When you have a funded project, people are already - literally and emotionally - invested in you. As with any investment, you want to make sure your supporter’s return-on-investment is maximized.
The other day, a friend of mine sent me an email to talk about crowdfunding. He had supported various projects on Kickstarter, but the overall experience had left him jaded (his word, not mine). He wrote that while he had essentially received what had been promised, a couple of nice surprises notwithstanding he still felt disappointed. He also wrote that he would not fund future projects by some of the photographers he had given money to because he felt he had been “treated like a cash cow”. (more)
I think crowdfunding is a great idea. I think crowdfunding has the potential to solve some of the financial problems so many photographers are struggling with. But crowdfunding is more complex than it would seem: First, you have to find the people who will give you money. And then, you have to make sure they’re going to be happy.
You’d imagine that if you give people what they give you money for that should be enough. But I actually don’t think that’s how this really works. Let’s say you need $1,000 to produce something, so you “do a Kickstarter,” and you say that if someone gives you $50 they’ll get whatever it is you want to produce. Let’s say you find all those people, you send out a thank-you email, spend some weeks on producing whatever it is you want to do, and then you send it out to your supporters. That’s my friend’s experience. It’s essentially just a slightly more unusual way of shopping, isn’t it? You prepay, and then you get your product. I don’t think that’s a good approach to crowdfunding.
At the very least, approaching crowdfunding that way is a lost opportunity. After all, if people are interested enough to give you money don’t you want to make sure that those same people might give you money again in the future? Wouldn’t that be nice? In other words, wouldn’t you want to give them the feeling that your project is not just some shopping experience?
Isn’t this problem essentially the same problem you face as a photographer with your images? There are thousands and thousands of other photographers out there - how do you differentiate yourself? Let’s be realistic, unless (until) you’re famous your photographs are probably not going to be enough. You have to do some PR. But you need to do the PR smartly so that you won’t be yet another person sending out an email that’s little more than “Hey, look at my website!”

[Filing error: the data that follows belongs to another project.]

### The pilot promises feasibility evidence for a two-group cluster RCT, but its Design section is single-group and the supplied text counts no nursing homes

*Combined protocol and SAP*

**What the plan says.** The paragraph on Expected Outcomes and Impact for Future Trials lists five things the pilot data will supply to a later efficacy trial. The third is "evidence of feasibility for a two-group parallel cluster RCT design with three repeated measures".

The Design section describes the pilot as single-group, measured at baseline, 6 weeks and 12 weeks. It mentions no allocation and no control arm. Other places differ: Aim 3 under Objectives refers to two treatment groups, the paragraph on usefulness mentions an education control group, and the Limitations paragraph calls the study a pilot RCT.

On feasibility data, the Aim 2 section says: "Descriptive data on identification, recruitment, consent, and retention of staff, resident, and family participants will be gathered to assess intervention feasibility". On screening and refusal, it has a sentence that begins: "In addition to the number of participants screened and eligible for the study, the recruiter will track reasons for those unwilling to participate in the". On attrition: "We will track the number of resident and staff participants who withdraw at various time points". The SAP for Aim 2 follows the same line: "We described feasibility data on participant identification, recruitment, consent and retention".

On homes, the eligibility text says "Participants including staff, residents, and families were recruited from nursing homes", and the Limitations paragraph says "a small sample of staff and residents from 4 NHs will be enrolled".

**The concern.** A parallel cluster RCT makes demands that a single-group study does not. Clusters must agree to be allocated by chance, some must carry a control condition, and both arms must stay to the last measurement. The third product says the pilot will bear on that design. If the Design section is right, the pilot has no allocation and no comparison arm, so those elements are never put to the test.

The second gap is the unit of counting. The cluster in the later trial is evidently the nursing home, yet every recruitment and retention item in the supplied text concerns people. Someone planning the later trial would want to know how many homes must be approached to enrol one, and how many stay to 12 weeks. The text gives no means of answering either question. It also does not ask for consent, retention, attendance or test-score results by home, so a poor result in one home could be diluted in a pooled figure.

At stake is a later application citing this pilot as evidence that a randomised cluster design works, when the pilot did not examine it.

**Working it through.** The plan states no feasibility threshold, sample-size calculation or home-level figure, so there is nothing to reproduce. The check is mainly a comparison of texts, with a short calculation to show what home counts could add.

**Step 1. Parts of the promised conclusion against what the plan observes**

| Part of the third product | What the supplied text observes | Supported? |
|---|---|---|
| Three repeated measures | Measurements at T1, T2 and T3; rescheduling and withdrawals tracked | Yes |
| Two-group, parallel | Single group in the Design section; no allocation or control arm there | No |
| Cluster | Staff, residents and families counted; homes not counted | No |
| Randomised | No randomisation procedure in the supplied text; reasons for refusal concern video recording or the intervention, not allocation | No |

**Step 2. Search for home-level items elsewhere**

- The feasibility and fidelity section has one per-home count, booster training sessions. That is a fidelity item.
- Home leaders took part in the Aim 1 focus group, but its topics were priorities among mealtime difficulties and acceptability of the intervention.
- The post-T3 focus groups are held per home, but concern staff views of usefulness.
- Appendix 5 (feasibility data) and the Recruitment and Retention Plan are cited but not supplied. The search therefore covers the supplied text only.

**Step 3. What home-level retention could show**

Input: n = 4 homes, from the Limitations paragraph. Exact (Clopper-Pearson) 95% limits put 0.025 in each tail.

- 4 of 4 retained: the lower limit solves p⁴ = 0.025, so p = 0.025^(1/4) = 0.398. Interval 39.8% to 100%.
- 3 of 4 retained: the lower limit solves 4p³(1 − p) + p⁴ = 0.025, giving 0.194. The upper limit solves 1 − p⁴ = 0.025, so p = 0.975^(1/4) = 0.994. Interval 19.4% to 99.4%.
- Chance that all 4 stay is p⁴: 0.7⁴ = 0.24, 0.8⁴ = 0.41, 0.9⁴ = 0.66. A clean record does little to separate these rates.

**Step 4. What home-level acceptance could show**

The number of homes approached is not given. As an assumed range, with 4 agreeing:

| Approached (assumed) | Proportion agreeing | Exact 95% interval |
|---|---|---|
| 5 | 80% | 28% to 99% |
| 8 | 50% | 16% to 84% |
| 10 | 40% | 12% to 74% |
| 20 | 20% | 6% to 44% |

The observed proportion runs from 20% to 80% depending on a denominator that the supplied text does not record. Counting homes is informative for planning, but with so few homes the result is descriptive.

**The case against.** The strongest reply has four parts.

Crowdfunding is more complex than that: When you have a funded project, people are already - literally and emotionally - invested in you. As with any investment, you want to make sure your supporter’s return-on-investment is maximized. Giving them what they paid for is good. But you want to give them more. Treat the people who supported your work not as customers, but as patrons - patrons in the old sense of the work. Think of them not as current supporters but as potential future supporters.
Thus, make sure to communicate with them about whatever it is you do. Send them updates, and make sure the updates are meaningful and don’t feel like a chore. The more engaged you are with your supporters, the more you give them the feeling they’re not just convenient cash cows for you.
In a nutshell, I see crowdfunding as bringing the idea of patronage to the web. There is an element of commerce involved, but the crucial aspect is not the commerce. Instead, it’s the relationships artists can establish with their supporters. Artists need those relationships. In the past, these kinds of relationships were usually established with wealthy collectors only. Now, crowdfunding offers the chance to establish them with a much larger, much more diverse, much more democratic group of people. Artists ignore this aspect of crowdfunding at their own peril!